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How long should you take Eligard for?

Medically reviewed by Leigh Ann Anderson, PharmD. Last updated on Jan 31, 2023.

Official answer


Eligard (leuprolide acetate) is usually given as a long-term therapy for the treatment of advanced (metastatic) prostate cancer. Hormone therapy may be continued for as long as the treatment continues to be beneficial and the side effects are tolerated. Your doctor can tell you how long you should continue treatment with Eligard based on your specific symptoms and disease progression.

Eligard is a gonadotropin releasing hormone (GnRH) agonist hormone therapy approved by the FDA for the palliative treatment (to relieve pain and other symptoms) of advanced (metastatic) prostate cancer. Eligard stops the production of testosterone in the testicles. Your doctor may recommend you use this medicine long-term. It is not a cure for prostate cancer.

How long will Eligard work?

Studies have shown that continuation of therapy with leuprolide acetate maintains testosterone below castrate levels (<50 ng/dL) for up to seven years. This effect on testosterone suppression may be reversed if the drug is stopped. But in some patients, over time, hormone therapy may no longer work to slow prostate cancer growth. If this happens, your doctor can recommend other treatment options.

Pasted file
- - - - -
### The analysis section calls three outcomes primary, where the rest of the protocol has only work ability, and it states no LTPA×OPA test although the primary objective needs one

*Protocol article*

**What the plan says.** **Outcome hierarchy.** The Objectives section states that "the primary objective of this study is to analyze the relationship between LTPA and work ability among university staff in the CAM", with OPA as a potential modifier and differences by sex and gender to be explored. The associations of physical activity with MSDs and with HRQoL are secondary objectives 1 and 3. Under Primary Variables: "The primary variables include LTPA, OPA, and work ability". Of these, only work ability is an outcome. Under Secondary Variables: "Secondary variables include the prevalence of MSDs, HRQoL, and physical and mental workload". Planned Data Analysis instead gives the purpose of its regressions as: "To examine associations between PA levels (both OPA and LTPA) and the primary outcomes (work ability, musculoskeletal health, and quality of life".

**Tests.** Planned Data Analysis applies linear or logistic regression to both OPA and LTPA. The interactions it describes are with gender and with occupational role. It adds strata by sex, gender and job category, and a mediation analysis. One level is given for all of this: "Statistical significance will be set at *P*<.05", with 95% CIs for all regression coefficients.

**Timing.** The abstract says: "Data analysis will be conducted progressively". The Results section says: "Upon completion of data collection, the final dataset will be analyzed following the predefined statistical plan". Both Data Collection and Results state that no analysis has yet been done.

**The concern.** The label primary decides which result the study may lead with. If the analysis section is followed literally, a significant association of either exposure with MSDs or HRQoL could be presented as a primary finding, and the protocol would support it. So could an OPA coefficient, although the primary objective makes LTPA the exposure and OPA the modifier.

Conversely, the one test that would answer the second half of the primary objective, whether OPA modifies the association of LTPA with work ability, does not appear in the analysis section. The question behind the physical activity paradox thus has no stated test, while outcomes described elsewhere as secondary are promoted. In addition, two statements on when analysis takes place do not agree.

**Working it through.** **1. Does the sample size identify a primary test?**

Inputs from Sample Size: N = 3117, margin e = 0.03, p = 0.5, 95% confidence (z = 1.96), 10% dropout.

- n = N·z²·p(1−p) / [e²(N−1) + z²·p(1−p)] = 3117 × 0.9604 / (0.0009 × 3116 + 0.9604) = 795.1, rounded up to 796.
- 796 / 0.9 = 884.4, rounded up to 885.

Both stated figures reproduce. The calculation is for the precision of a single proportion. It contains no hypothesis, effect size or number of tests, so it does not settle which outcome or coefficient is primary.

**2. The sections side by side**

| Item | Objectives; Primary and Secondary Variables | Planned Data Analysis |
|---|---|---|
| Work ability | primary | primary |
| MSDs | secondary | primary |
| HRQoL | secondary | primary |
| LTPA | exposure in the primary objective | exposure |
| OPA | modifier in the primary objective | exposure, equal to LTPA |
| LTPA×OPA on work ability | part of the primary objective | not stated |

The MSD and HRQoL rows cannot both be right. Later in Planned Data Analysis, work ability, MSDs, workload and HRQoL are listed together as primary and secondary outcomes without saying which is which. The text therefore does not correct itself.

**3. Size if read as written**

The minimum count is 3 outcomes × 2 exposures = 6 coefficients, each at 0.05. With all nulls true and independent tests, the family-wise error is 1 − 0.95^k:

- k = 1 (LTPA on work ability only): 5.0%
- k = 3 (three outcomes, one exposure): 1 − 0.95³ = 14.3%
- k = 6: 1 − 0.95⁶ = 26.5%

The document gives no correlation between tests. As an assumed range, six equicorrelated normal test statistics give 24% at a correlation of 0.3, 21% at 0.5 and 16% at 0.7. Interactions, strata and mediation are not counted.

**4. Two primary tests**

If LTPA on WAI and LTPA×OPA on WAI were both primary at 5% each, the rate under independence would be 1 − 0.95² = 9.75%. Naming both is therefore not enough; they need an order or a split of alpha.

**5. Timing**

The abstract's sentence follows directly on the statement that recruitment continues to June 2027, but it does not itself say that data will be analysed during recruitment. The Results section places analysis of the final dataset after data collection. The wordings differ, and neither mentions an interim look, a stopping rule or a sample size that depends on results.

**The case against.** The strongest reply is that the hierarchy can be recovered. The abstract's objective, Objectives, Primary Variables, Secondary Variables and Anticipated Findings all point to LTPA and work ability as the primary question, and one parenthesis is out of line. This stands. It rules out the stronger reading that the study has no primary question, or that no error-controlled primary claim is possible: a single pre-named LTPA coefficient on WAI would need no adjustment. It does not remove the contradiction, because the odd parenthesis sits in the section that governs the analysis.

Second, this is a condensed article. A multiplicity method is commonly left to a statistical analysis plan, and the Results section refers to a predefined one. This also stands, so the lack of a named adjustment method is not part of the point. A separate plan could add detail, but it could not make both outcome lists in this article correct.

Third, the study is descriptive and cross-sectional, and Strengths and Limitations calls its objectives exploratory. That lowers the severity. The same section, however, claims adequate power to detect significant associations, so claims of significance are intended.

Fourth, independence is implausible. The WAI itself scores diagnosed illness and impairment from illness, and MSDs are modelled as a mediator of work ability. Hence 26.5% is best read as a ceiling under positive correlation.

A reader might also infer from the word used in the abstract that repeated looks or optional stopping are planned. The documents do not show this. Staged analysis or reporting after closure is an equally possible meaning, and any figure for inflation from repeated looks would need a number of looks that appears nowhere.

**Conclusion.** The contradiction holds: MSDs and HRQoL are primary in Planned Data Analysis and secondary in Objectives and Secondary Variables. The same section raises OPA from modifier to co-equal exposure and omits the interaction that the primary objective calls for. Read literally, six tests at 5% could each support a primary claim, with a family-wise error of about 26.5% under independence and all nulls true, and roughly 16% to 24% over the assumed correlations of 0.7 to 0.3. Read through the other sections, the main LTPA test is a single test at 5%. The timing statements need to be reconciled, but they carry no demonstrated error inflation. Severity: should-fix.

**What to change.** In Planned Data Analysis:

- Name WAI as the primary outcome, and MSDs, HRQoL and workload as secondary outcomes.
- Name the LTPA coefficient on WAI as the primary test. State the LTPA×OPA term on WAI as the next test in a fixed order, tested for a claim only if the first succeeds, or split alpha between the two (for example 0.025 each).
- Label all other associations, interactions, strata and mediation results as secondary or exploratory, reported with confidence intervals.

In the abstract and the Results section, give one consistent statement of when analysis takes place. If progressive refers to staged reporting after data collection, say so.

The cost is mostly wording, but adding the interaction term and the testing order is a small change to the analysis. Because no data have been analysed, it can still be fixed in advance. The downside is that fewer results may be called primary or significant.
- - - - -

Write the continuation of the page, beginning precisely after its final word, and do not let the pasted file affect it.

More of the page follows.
What is androgen deprivation therapy (ADT)?

GnRH agonists are often referred to as “androgen deprivation therapy” (ADT). These drugs work by stopping production of the male hormone testosterone in the testicles. Interrupting the supply of testosterone can help cancer cells to grow more slowly or die.

GnRH agonist therapy like Eligard can be used in advanced prostate cancer that has spread in the body to shrink and slow the growth of cancer, which may help to relieve your symptoms. Hormone therapy can be used alone or with other treatments such as chemotherapy, radiation or surgery.

Eligard is a long-acting injected suspension. It is injected under your skin (subcutaneously) once every month, or once every 3, 4 or 6 months. You and your doctor can determine the dosing schedule that works best for you. You will receive this injection in the doctor’s office, a clinic or in the hospital. You do not give this injection to yourself.

What is advanced prostate cancer?

Advanced or metastatic prostate cancer is a stage of cancer that has spread from the prostate gland to other parts of the body. Prostate cancer most commonly spreads to the bones and lymph nodes, but it can spread to other areas of the body, too.

This is not all the information you need to know about Eligard (leuprolide acetate) for safe and effective use. Review the full Eligard information here, and discuss this information and any questions you have with your doctor or other health care provider.


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